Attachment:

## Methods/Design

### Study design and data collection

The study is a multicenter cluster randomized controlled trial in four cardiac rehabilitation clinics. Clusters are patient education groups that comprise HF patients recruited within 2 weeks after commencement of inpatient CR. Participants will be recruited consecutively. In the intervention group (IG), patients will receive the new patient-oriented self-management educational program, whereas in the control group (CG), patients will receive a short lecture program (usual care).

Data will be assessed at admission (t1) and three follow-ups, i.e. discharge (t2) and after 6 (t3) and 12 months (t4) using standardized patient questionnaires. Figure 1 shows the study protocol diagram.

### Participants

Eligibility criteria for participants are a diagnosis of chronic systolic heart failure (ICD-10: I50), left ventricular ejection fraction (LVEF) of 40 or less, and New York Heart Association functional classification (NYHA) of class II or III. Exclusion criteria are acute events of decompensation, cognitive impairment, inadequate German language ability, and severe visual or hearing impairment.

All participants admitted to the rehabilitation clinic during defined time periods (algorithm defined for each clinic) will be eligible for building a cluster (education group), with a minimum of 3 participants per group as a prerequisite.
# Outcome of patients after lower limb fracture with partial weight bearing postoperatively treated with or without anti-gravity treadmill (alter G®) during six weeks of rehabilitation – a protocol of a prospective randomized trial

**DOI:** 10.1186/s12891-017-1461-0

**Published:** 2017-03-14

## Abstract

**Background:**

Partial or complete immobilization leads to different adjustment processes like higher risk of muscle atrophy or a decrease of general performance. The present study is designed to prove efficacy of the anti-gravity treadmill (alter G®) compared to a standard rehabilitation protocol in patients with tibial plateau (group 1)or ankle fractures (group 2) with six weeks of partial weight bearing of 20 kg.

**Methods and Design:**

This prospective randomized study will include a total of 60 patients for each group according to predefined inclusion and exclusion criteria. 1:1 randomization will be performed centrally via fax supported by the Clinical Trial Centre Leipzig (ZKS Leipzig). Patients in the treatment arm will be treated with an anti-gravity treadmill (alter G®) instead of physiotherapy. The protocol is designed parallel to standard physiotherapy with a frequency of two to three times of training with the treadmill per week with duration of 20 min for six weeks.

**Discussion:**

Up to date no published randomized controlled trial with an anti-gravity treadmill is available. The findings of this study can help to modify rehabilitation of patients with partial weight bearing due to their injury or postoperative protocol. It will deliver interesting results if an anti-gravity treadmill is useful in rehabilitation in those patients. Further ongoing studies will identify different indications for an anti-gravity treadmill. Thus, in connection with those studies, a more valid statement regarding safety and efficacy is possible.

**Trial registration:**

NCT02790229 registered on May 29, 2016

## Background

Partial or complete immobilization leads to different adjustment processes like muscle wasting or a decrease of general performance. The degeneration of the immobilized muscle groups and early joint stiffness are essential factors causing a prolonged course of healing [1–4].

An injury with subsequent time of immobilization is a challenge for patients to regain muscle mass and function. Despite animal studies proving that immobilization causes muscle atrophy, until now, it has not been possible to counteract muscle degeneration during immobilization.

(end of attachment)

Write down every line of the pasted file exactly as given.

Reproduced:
## Methods/Design

### Study design and data collection

The study is a multicenter cluster randomized controlled trial in four cardiac rehabilitation clinics. Clusters are patient education groups that comprise HF patients recruited within 2 weeks after commencement of inpatient CR. Participants will be recruited consecutively. In the intervention group (IG), patients will receive the new patient-oriented self-management educational program, whereas in the control group (CG), patients will receive a short lecture program (usual care).

Data will be assessed at admission (t1) and three follow-ups, i.e. discharge (t2) and after 6 (t3) and 12 months (t4) using standardized patient questionnaires. Figure 1 shows the study protocol diagram.

### Participants

Eligibility criteria for participants are a diagnosis of chronic systolic heart failure (ICD-10: I50), left ventricular ejection fraction (LVEF) of 40 or less, and New York Heart Association functional classification (NYHA) of class II or III. Exclusion criteria are acute events of decompensation, cognitive impairment, inadequate German language ability, and severe visual or hearing impairment.

All participants admitted to the rehabilitation clinic during defined time periods (algorithm defined for each clinic) will be eligible for building a cluster (education group), with a minimum of 3 participants per group as a prerequisite.
# Outcome of patients after lower limb fracture with partial weight bearing postoperatively treated with or without anti-gravity treadmill (alter G®) during six weeks of rehabilitation – a protocol of a prospective randomized trial

**DOI:** 10.1186/s12891-017-1461-0

**Published:** 2017-03-14

## Abstract

**Background:**

Partial or complete immobilization leads to different adjustment processes like higher risk of muscle atrophy or a decrease of general performance. The present study is designed to prove efficacy of the anti-gravity treadmill (alter G®) compared to a standard rehabilitation protocol in patients with tibial plateau (group 1)or ankle fractures (group 2) with six weeks of partial weight bearing of 20 kg.

**Methods and Design:**

This prospective randomized study will include a total of 60 patients for each group according to predefined inclusion and exclusion criteria. 1:1 randomization will be performed centrally via fax supported by the Clinical Trial Centre Leipzig (ZKS Leipzig). Patients in the treatment arm will be treated with an anti-gravity treadmill (alter G®) instead of physiotherapy. The protocol is designed parallel to standard physiotherapy with a frequency of two to three times of training with the treadmill per week with duration of 20 min for six weeks.

**Discussion:**

Up to date no published randomized controlled trial with an anti-gravity treadmill is available. The findings of this study can help to modify rehabilitation of patients with partial weight bearing due to their injury or postoperative protocol. It will deliver interesting results if an anti-gravity treadmill is useful in rehabilitation in those patients. Further ongoing studies will identify different indications for an anti-gravity treadmill. Thus, in connection with those studies, a more valid statement regarding safety and efficacy is possible.

**Trial registration:**

NCT02790229 registered on May 29, 2016

## Background

Partial or complete immobilization leads to different adjustment processes like muscle wasting or a decrease of general performance. The degeneration of the immobilized muscle groups and early joint stiffness are essential factors causing a prolonged course of healing [1–4].

An injury with subsequent time of immobilization is a challenge for patients to regain muscle mass and function. Despite animal studies proving that immobilization causes muscle atrophy, until now, it has not been possible to counteract muscle degeneration during immobilization.